AI cannot replace doctors, says IMA chief

"We may be answerable on the law of torts or the civil law. A crime is defined as having an intent.

May 01, 2024 04:34 pm | Updated May 05, 2024 11:51 am IST - New Delhi

Artificial intelligence cannot replace doctors though this technology can assist medical practitioners, IMA chief Dr. R.V. Asokan has said.

During an interaction with PTI editors, he said the medical profession has always been the first to embrace technology but it cannot supersede the connection between a patient and a doctor.

"Nobody can replace a doctor. As long as the patient is vulnerable and is in a situation where he is so helpless that no science can treat him, only that touch, that hope, that eye contact, that assurance of a doctor can work," he said.

Dr. Asokan asserted that newer technologies like artificial intelligence, telemedicine and robotic surgery will greatly enhance the medical field but "I think the doctor will always be there".

"We believe that the art of medicine is bigger than the science of medicine," he said.

Commenting on the violent attack on doctors and the need for a centralised law, he said unfortunately such instances of doctors are becoming a part of the culture.

"It has become part of the culture. It is because of the high expectations and the unmet needs... There is a law protecting the airline staff. We are asking the government that if the airline staff are so special for the country, then please give us some protection also," he said.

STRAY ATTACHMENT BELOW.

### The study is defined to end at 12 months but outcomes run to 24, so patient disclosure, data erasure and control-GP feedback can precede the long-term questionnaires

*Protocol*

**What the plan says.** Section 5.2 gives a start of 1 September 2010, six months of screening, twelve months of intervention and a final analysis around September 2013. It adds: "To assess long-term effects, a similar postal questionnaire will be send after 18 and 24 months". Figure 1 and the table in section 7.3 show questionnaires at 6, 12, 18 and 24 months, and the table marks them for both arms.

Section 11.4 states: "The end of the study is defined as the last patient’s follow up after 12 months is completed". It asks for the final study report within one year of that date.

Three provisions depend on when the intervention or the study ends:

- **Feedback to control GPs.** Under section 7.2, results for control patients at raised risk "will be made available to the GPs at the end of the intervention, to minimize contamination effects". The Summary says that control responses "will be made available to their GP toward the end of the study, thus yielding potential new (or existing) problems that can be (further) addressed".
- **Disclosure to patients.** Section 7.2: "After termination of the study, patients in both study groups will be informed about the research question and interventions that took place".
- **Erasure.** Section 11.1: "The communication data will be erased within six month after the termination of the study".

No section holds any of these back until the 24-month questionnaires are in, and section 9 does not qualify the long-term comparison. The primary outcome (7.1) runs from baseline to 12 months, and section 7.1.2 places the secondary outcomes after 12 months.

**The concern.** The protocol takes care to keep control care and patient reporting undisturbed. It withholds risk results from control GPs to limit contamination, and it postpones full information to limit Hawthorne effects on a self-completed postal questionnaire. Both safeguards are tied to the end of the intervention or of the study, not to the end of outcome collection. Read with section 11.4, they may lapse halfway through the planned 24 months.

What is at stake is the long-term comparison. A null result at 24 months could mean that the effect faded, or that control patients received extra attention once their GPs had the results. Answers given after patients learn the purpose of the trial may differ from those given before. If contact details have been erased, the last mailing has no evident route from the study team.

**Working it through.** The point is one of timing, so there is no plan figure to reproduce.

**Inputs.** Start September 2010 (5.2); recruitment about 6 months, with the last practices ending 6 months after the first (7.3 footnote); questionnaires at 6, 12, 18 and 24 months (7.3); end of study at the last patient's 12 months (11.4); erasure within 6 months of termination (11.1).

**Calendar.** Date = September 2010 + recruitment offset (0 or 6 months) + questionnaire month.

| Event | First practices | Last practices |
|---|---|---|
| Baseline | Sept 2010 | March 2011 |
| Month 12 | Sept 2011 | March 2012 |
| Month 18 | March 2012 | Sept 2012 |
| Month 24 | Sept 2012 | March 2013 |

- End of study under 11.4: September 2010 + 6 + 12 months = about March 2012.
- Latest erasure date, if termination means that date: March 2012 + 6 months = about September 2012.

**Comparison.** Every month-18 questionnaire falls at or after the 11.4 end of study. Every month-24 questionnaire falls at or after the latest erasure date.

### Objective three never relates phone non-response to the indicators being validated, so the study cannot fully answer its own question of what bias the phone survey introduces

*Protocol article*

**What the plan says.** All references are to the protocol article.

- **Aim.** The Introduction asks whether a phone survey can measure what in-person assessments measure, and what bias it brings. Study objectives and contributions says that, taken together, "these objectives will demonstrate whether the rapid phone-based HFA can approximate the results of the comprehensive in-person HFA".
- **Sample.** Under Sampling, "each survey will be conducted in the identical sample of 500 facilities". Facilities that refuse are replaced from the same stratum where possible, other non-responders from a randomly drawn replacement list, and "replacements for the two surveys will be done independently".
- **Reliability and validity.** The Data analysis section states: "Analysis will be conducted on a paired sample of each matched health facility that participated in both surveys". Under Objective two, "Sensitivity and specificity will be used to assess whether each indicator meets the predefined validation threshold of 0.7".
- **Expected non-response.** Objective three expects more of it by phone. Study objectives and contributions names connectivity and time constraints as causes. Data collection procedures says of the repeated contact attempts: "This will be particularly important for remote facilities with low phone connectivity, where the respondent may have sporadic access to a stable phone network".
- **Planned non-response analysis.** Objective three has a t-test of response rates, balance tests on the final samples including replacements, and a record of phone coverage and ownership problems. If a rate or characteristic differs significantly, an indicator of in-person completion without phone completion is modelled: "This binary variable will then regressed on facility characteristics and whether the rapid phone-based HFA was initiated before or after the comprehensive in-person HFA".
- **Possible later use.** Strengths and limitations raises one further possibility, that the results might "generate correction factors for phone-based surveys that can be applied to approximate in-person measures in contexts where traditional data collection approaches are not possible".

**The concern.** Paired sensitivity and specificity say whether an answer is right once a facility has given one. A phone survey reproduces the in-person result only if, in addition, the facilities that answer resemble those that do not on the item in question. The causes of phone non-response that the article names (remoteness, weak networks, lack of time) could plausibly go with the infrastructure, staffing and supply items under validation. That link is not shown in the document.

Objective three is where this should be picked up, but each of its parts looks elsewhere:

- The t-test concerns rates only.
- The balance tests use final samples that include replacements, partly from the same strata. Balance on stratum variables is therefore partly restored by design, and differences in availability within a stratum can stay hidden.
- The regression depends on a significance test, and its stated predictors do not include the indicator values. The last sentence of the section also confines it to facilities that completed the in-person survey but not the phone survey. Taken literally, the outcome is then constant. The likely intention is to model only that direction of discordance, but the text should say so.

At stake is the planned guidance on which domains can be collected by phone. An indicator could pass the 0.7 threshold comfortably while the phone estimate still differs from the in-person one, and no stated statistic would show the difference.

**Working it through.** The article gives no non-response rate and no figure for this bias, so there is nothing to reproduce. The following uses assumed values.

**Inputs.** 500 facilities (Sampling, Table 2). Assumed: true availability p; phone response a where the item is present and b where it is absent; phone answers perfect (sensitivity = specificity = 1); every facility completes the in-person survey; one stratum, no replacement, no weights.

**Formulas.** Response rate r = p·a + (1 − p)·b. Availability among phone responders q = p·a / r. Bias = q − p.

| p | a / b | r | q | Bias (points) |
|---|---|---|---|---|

Dr. Asokan further said around 23 states have passed laws to deal with violence against doctors but these, he said, were ineffective on the ground.

He went on to say that amendments to the Epidemic Diseases Act, were useful.

"You wanted the doctors to be protected during the corona pandemic and not on ordinary times, that also looks funny," he said.

Over punishment of doctors for medical negligence, the IMA chief said that no doctor is criminally culpable.

"We may be answerable on the law of torts or the civil law. A crime is defined as having an intent. If there is no intent then there is no crime. If it's a murder, then its a different thing. Otherwise during the process of treatment if there is a death there is no criminal intention. You cannot accuse the doctor of a criminal intention. Something might have gone wrong. Civil law is adequate to handle that situation," he said.

Responding to a question on whether the IMA was concerned over the allegations about pharma companies influencing doctors in prescribing their respective brands and bribing them with gifts and junkets disguised as conferences, Dr. Asokan said medical professionals have to follow the etiquette that has been prescribed.

The (Professional Conduct, Etiquette and Ethics) Regulations, 2002 of the Medical Council of India is certainly applicable, he said.

"We do not expect the doctors to cross a line. They need to fall within the etiquette. Pharma practices were recently updated and they also have quoted that medical etiquette of 2002 will be applicable wherever we have not defined something." Our proposal is that any industry that has something to do with patients should follow medical ethics, whether it is a hospital or any other industry that doesn't matter, he said.

Over the NMC coming out with new regulations stating that all medical PG students will work for "reasonable working hours" and will be provided "reasonable time for rest" in a day, Dr. Asokan said, "Our young doctors are working 86 hours or 100 hours continuously whereas an IT tycoon is saying India should work 60 hours per week." He went on to add: "Doctors are asking please reduce our working hours to 60 hours per week. We have plenty of doctors in India and we are the largest doctor producing country in the world churning out 1 lakh 10,000 doctors every year from 706 medical colleges and now 112 medical colleges have been added."

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